Today's General Counsel: Below-Cost Pricing Law in California


​Orrick Antitrust and Competition Of Counsel Howard Ullman authored an article titled, "Below-Cost Pricing Law in California," that appears in the October/November edition of Today's General Counsel.

Most national and international companies do business in California. Like other states, California has laws prohibiting below cost pricing of goods and services, but California’s features unique plaintiff-friendly provisions that can in theory expose your company to more liability than the laws of other states. For example, no proof of harm to competitors is required, only intent to harm. California law also prohibits the use of loss leaders – articles or products sold at less than cost to promote other merchandise, mislead prospective purchasers or injure competitors.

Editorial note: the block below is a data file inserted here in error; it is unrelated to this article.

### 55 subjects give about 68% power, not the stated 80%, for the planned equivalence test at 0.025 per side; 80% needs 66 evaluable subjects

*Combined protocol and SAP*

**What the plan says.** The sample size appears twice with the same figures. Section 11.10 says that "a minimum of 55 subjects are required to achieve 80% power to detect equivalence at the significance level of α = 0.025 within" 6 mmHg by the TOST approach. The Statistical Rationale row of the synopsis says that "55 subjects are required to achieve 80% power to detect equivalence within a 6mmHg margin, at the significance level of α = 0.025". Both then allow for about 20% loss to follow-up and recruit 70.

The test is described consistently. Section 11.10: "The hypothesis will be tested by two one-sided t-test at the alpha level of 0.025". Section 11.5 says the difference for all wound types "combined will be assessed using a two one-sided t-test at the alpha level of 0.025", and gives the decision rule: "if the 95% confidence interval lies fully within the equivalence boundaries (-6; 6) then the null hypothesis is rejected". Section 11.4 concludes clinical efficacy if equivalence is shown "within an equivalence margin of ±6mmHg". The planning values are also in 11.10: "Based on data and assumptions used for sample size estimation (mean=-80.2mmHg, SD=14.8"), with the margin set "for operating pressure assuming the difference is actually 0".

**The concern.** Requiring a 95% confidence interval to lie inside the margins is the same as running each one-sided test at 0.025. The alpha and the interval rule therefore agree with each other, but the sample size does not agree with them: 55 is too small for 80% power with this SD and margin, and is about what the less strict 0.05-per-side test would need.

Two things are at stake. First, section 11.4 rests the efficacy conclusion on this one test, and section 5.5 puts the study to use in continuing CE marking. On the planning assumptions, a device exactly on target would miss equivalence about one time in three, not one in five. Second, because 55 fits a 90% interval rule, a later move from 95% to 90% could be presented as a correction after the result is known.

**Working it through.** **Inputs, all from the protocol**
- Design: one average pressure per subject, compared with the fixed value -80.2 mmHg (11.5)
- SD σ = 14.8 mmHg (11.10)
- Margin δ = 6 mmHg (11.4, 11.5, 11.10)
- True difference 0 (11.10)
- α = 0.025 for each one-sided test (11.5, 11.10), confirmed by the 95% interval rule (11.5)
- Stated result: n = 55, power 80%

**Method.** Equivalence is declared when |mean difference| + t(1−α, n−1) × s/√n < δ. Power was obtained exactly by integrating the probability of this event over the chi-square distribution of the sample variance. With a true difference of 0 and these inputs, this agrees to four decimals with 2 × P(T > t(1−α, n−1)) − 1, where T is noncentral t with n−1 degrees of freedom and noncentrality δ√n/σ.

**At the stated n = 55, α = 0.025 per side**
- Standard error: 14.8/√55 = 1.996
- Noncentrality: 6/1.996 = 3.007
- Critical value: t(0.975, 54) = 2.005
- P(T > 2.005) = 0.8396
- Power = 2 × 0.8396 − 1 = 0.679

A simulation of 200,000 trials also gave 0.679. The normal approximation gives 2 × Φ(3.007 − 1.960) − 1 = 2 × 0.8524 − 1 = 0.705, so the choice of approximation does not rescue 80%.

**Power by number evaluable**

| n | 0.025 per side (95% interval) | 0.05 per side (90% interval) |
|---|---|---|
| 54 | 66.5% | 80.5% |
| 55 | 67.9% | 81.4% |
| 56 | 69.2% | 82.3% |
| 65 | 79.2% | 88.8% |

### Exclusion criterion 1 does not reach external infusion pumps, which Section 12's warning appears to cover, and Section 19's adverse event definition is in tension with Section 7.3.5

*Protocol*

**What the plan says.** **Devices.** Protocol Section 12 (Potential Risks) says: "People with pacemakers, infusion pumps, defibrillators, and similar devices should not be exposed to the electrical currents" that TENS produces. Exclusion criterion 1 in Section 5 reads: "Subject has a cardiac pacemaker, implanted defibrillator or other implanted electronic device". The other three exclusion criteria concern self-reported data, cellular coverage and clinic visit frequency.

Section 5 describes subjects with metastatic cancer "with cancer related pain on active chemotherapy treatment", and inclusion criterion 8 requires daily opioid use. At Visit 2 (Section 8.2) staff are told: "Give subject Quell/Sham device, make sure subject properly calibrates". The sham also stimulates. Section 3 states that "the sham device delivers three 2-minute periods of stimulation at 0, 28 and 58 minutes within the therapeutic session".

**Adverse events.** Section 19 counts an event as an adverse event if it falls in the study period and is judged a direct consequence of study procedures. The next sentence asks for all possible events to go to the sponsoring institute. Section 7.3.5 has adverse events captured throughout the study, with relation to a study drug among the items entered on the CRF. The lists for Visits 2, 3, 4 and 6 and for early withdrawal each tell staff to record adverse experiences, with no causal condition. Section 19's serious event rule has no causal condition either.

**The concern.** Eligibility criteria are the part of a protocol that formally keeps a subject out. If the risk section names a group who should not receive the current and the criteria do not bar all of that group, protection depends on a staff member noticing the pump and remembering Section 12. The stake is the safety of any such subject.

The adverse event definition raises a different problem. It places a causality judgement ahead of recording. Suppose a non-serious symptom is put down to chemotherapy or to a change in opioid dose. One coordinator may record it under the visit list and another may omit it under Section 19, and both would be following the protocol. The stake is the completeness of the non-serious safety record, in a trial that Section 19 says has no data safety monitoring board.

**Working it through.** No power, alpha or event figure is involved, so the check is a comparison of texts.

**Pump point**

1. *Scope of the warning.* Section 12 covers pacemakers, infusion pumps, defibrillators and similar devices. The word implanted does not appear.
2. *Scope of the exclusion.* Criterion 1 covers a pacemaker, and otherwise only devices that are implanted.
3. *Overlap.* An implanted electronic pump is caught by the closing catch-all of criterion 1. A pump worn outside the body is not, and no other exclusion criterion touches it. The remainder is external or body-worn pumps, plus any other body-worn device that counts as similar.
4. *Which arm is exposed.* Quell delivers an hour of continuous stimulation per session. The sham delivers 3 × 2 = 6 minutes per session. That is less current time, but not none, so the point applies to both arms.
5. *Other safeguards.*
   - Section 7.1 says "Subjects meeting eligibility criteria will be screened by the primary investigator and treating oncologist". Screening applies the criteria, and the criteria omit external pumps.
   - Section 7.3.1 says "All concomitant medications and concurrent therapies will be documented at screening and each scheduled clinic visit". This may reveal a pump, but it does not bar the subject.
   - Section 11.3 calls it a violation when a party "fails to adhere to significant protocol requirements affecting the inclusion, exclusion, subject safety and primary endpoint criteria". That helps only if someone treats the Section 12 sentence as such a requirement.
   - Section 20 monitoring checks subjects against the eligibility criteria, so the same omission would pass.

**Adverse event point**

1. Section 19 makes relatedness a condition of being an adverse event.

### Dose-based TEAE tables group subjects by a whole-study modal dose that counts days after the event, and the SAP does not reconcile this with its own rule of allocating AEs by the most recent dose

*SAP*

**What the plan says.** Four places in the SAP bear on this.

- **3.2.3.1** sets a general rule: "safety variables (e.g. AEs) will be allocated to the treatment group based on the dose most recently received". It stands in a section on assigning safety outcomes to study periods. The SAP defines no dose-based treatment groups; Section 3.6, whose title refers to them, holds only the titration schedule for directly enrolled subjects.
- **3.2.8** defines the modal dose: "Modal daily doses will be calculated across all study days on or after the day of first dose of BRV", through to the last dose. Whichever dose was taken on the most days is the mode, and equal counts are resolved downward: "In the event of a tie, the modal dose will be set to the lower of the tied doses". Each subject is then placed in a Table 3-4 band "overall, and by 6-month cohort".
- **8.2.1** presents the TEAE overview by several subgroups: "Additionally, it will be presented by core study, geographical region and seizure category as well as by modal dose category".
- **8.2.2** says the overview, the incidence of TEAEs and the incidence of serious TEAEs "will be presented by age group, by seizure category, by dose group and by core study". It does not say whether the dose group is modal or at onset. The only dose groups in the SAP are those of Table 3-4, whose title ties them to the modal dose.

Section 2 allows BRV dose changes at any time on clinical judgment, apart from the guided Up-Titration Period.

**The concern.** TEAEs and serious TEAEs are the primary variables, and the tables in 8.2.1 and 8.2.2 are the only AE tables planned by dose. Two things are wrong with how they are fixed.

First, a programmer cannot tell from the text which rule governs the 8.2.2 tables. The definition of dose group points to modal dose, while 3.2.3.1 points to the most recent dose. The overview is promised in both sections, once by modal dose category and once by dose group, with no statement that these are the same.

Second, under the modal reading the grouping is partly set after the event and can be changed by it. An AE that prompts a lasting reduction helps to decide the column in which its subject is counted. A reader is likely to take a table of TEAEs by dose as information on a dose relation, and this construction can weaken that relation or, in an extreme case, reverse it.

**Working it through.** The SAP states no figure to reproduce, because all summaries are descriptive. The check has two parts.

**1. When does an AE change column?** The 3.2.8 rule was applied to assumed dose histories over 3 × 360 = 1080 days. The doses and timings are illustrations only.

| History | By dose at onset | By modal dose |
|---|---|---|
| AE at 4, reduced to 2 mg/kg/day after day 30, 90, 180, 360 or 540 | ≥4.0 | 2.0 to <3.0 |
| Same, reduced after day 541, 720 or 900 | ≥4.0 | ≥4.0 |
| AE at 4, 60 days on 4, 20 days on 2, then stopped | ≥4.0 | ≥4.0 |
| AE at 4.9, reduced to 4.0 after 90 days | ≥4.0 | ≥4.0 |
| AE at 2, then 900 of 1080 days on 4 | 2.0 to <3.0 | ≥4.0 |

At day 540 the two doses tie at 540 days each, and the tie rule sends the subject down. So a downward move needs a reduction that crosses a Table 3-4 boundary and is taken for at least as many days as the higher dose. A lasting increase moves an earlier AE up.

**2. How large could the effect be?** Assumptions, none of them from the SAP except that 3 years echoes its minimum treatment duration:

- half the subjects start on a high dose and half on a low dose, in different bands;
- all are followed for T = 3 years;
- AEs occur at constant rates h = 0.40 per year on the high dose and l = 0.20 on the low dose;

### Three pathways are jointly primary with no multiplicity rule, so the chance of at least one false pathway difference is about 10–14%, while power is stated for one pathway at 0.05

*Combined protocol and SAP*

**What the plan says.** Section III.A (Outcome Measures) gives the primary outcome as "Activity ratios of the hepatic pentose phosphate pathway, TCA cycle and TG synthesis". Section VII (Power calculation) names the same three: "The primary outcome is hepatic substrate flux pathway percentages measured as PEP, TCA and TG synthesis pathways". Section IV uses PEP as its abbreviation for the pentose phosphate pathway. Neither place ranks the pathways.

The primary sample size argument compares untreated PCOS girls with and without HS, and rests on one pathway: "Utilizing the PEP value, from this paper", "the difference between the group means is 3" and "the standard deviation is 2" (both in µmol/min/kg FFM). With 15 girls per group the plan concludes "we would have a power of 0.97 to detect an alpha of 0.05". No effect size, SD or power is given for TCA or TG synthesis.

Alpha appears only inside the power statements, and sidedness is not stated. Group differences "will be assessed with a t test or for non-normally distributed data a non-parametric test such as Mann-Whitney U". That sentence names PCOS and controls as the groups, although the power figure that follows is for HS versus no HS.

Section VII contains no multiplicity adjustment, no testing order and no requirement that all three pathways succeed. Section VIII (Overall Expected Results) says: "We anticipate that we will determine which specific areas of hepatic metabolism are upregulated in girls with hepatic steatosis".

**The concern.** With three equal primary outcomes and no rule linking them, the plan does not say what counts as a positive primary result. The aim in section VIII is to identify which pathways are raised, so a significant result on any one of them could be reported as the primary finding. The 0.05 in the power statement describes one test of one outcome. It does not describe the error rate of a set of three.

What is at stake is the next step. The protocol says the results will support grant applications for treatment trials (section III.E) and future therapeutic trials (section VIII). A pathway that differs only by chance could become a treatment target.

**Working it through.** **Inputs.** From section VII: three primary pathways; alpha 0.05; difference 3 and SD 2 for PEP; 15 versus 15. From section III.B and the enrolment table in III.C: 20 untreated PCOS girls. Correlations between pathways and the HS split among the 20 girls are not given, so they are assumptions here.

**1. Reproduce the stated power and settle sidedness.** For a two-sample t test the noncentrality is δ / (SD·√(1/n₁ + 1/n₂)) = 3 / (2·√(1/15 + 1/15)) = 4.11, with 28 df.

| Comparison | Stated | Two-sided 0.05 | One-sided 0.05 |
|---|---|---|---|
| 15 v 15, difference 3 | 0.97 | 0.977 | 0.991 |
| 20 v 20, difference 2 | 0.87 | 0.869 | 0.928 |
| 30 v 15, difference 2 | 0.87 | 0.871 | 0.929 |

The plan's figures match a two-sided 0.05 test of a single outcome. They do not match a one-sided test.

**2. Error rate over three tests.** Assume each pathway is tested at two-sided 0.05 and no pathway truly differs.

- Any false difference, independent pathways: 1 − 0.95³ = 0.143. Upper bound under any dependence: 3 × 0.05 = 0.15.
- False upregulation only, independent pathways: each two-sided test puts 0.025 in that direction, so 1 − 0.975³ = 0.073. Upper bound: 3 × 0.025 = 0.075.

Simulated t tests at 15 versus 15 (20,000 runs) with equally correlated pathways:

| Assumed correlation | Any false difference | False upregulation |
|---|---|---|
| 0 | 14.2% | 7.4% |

This article looks at how California’s law differs from the federal Robinson-Patman Act, how it defines “below cost” for enforcement purposes, and some affirmative defenses that are available, including a showing that below cost pricing was for perishable goods, to close out stock or for goods that were damaged or deteriorated.

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